Posts Tagged ‘Biofuel’

Children Of The Corn

Saturday, July 12th, 2008

We have become a corn dependent nation. My wonderful angel and girlfriend has suggested that I write about this subject and the title is hers.
A corn dependent world. Corn is in the gas that fuels our vehicles and it is the most common sweetener in the form of high fructose corn syrup. It is now becoming so expensive due to its use as biofuel that people are rioting in places like Haiti of the cost of corn in its most basic use as a food.
What we think of, when we think of corn, is Corn on the cob, canned corn, and the frozen corn we eat. More recently we think of Biofuel, a seemingly benign use of corn. In Brazil they have become a Biofuel economy, the USA and in Europe it has become popular and senators have touted it as the path to energy independence.
From Foreign Affairs the excerpt from an article in 2007

“Summary: Former Senator Tom Daschle argues that corn-based ethanol offers many benefits — and few downsides for food stocks. Runge and Senauer reply.
How Biofuels Could Starve the Poor
By C. Ford Runge and Benjamin Senauer
Foreign Affairs, May/June 2007
Tom Daschle
The article “How Biofuels Could Starve the Poor,” by C. Ford Runge and Benjamin Senauer (May/June 2007), recycles the “food versus fuel” mythology that has been rebutted time and again. Despite the authors’ allegations, the facts are clear: U.S. corn is used to feed mostly animals, not people; converting the starch from a portion of the U.S. corn crop into biofuels is an efficient way to reduce the United States’ dangerous dependence on imported oil; and the recent firming of grain prices in the United States — and therefore the world — will help, not hurt, farmers in food-deficit nations. Most important, current production facilities for grain-based biofuels are a critical platform for launching the next generation of advanced cellulosic and waste-derived biofuel technologies.
There are a number of possible reasons for this (none of which Runge and Senauer cite). One of them is that only about five percent of the U.S. corn crop is used directly for human food; much of the remaining 95 percent is used to feed livestock. Another reason is that ruminant animals, such as beef and dairy cattle, get more nutritional value out of feed made from ethanol co products than out of other feed. The benefits are less great for monogastric animals, such as swine and poultry, but the market can still get the most bang for the bushel by converting the starch in corn into ethanol and then using the protein co products from ethanol plants for ruminants’ feed rations.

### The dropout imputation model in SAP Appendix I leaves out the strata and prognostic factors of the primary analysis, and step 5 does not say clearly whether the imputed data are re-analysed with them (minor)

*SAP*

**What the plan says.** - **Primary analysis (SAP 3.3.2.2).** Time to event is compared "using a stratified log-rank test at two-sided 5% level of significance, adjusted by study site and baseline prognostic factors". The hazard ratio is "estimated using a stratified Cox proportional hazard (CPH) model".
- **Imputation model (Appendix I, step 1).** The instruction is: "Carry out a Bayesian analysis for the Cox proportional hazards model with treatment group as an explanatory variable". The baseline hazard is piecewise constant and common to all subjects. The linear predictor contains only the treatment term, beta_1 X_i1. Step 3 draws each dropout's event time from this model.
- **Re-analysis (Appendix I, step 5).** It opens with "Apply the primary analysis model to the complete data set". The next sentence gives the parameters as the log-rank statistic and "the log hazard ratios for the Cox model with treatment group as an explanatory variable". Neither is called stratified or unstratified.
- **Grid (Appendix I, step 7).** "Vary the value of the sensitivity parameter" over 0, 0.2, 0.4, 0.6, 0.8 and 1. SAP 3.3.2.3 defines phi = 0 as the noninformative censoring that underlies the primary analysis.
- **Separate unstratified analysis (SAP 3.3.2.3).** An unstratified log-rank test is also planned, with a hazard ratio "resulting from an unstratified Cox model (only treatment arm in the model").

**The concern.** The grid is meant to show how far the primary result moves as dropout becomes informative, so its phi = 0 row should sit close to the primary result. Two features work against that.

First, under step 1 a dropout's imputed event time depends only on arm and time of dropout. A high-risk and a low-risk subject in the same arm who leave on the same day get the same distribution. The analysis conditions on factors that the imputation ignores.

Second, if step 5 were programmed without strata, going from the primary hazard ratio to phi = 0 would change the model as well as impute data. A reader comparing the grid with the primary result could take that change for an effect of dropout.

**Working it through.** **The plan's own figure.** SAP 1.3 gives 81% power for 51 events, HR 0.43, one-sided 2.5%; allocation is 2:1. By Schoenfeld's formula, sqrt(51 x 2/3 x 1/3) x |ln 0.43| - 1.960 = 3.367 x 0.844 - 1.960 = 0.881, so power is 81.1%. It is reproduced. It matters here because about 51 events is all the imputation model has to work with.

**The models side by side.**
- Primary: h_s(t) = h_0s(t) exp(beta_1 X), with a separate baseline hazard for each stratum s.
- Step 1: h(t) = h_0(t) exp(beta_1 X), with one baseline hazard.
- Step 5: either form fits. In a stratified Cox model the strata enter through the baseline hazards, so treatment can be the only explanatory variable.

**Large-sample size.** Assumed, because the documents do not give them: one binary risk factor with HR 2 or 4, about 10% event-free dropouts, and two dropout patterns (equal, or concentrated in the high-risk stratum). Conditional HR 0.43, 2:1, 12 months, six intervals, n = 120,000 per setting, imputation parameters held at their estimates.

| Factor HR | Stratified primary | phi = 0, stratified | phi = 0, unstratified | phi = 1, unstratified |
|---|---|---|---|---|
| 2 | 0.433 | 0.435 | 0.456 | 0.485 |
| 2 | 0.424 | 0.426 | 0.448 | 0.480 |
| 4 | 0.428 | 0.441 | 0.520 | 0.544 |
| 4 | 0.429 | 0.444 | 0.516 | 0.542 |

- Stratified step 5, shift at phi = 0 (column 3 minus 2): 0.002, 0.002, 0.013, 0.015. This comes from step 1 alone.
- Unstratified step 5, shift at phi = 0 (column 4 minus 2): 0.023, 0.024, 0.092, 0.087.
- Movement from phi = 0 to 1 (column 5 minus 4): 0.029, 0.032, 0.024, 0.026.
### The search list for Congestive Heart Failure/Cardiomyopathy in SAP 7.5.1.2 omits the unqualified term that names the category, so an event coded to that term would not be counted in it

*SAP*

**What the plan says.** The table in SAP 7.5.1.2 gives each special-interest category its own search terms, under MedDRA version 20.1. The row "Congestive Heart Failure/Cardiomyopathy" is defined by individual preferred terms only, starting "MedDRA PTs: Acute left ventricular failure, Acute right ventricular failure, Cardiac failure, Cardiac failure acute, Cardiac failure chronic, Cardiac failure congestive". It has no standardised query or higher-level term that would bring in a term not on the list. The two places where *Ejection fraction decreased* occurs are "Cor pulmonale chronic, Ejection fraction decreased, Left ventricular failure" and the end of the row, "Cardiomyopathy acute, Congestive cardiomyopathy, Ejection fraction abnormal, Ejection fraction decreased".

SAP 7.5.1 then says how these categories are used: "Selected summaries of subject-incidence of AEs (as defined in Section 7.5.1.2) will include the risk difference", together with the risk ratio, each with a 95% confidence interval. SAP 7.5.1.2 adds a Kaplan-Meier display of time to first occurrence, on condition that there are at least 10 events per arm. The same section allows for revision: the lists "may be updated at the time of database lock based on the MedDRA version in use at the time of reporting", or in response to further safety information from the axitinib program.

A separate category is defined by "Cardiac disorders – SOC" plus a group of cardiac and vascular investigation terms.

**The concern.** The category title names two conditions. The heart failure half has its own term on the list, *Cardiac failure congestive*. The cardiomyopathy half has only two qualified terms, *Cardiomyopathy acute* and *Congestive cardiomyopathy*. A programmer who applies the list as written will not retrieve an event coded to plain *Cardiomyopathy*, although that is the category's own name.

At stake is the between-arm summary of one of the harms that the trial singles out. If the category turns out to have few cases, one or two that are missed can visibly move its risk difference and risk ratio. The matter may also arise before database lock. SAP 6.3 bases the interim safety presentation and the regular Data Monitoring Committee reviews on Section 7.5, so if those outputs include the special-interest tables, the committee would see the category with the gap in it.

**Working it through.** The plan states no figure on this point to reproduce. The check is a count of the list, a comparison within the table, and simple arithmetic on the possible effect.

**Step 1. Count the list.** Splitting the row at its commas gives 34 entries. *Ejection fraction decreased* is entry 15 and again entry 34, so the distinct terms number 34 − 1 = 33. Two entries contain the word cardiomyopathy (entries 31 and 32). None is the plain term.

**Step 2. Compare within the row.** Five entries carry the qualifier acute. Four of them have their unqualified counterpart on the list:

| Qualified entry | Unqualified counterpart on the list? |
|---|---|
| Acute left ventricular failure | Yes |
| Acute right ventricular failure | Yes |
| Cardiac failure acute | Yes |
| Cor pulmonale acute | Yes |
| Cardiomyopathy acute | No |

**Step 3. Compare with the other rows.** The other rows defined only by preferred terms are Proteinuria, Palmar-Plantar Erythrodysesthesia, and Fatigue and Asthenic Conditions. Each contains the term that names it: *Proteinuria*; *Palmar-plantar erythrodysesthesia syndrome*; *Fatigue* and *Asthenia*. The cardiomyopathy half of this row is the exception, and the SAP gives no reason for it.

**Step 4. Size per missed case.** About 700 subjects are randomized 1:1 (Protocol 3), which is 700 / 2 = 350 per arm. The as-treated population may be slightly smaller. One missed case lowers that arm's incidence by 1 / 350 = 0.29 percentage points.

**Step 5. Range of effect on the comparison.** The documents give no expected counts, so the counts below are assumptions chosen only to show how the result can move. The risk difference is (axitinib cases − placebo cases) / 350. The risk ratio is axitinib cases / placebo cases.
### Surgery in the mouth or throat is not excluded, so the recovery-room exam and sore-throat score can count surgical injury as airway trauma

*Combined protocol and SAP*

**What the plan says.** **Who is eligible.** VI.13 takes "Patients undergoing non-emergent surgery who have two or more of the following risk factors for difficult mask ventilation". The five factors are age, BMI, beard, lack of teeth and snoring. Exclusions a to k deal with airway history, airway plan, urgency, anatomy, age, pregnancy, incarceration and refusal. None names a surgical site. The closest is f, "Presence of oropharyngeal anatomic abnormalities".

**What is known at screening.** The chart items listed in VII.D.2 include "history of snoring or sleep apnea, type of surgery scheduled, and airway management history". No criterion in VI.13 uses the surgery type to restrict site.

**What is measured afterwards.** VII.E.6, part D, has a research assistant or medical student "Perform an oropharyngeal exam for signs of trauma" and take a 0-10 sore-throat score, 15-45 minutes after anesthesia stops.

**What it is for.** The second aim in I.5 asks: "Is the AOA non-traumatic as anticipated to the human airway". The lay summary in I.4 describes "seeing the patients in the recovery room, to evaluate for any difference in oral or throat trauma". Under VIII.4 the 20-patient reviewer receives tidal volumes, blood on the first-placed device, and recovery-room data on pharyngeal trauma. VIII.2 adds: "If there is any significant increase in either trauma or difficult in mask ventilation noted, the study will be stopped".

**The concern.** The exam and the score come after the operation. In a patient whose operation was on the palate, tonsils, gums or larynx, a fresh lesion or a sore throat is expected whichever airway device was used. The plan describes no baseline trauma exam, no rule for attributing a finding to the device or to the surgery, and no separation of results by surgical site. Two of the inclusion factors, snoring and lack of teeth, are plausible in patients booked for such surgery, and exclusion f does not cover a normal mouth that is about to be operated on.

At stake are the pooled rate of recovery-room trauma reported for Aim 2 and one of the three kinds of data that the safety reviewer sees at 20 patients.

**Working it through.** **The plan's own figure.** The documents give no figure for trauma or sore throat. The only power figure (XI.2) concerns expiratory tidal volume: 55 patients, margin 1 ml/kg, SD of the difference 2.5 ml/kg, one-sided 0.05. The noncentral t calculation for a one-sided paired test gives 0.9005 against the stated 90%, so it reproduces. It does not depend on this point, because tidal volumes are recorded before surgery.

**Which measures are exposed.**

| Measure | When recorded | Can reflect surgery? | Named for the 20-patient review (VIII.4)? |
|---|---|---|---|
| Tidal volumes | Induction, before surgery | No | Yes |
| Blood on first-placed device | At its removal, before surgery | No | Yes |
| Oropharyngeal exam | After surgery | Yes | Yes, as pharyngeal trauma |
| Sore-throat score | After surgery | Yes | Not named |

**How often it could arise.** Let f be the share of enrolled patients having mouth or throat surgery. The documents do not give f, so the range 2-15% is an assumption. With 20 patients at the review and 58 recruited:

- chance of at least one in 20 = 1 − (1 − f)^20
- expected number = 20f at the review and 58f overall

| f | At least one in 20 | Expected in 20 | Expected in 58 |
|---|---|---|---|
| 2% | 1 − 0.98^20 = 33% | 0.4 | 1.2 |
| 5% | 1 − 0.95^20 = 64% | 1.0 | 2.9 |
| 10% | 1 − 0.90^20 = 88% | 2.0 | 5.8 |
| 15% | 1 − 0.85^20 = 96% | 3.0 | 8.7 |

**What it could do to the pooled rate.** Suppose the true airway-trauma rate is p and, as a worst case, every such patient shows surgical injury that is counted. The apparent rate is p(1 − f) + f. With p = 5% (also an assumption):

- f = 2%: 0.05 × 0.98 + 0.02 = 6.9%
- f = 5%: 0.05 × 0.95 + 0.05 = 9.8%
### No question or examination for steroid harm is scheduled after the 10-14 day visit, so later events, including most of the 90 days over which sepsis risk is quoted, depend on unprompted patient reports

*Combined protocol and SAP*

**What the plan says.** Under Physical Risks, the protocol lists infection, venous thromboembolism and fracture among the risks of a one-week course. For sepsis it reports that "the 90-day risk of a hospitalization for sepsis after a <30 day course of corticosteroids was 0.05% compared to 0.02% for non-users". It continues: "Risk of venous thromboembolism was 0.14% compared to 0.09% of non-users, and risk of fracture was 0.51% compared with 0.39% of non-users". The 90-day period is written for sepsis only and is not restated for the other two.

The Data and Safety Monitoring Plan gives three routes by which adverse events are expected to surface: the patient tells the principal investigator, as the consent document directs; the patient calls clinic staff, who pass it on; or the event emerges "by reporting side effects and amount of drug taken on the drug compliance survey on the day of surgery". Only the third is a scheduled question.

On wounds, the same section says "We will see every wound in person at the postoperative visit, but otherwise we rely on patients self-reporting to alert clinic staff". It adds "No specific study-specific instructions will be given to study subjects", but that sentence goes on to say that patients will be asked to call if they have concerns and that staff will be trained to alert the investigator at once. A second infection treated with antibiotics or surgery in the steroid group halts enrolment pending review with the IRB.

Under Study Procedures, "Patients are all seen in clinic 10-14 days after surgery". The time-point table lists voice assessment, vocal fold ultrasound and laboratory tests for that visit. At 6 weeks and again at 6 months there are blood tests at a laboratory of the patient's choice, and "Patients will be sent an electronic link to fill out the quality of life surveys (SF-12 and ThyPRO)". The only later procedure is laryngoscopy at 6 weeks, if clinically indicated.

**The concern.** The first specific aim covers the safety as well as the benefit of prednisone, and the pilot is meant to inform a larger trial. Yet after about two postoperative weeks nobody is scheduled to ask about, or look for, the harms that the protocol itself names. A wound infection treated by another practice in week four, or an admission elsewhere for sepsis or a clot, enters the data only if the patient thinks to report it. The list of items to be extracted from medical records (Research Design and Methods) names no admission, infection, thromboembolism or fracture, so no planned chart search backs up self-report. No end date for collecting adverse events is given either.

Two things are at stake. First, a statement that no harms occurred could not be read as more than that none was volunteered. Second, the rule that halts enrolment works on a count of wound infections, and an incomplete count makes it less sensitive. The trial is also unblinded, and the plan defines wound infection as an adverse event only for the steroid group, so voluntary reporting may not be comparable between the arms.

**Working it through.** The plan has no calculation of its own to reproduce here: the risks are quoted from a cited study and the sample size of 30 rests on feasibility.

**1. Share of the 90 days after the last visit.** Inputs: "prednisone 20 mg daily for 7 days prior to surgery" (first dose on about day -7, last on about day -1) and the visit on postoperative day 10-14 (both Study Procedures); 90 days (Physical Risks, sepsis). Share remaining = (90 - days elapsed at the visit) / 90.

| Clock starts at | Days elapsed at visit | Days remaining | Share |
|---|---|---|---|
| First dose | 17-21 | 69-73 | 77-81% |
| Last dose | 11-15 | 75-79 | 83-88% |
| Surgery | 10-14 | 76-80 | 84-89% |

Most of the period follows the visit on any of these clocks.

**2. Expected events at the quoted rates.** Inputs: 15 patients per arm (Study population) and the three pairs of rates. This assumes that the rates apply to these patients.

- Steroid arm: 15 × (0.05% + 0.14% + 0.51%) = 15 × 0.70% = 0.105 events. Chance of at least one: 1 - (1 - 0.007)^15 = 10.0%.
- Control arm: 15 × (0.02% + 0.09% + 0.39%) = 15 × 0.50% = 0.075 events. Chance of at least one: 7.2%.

To be sure, short-term market gyrations will require adjustments, as was the case in response to the recent hikes in prices for tortilla flour in Mexico cited by the authors. But this will be a short-lived challenge because the market will rapidly respond to the increased demand for corn by encouraging farmers to plant more of it. The U.S. Department of Agriculture estimates that there will be as many as 90 million acres of corn planted this year in the United States and tens of millions of acres more planted in South America and elsewhere. If history is any indication, productivity per acre will increase year after year as technology improves the characteristics of seeds, including their starch content and ability to ferment. And in the medium term, of course, feed stocks other than corn, including nonfood cellulose, will become increasingly important as inputs for biofuels.
The legislation promoting a low-carbon fuel standard now being considered by Congress will attract investment for next-generation facilities that convert animal waste and other waste (replacing fossil fuel inputs) into biogas and biofertilizers. As energy costs rise, farmers will increasingly rely on low- and no-till cultivation techniques. And as their incomes improve, they will have more capital available to employ other environmentally friendly techniques. An acre of corn, one of the rare plant species to use a carbon-dioxide-efficient photosynthesis system, removes more carbon dioxide from the atmosphere than does an acre of mature Amazonian rain forest, and next-generation biofuel technologies — including those using nonfood cellulosic feed stocks — will increasingly contribute to the critically important goal of reducing, as the author Michael Pollan has put it, humans’ “carbon footprint.”
Senator Tom Daschle’s comments reflect his longtime commitment to promoting corn-based ethanol as a member of Congress and now as a lobbyist for the ethanol industry. Whatever our differences with him over biofuels, they are not about politics; we supported his last race for senator from South Dakota. Nor are our differences due to a lack of familiarity with agriculture. We have spent careers in Minnesota analyzing agricultural trade and its impact on the environment and on markets for food. Finally, we agree with Daschle that corn-based ethanol will be at best a partial solution to our current energy needs.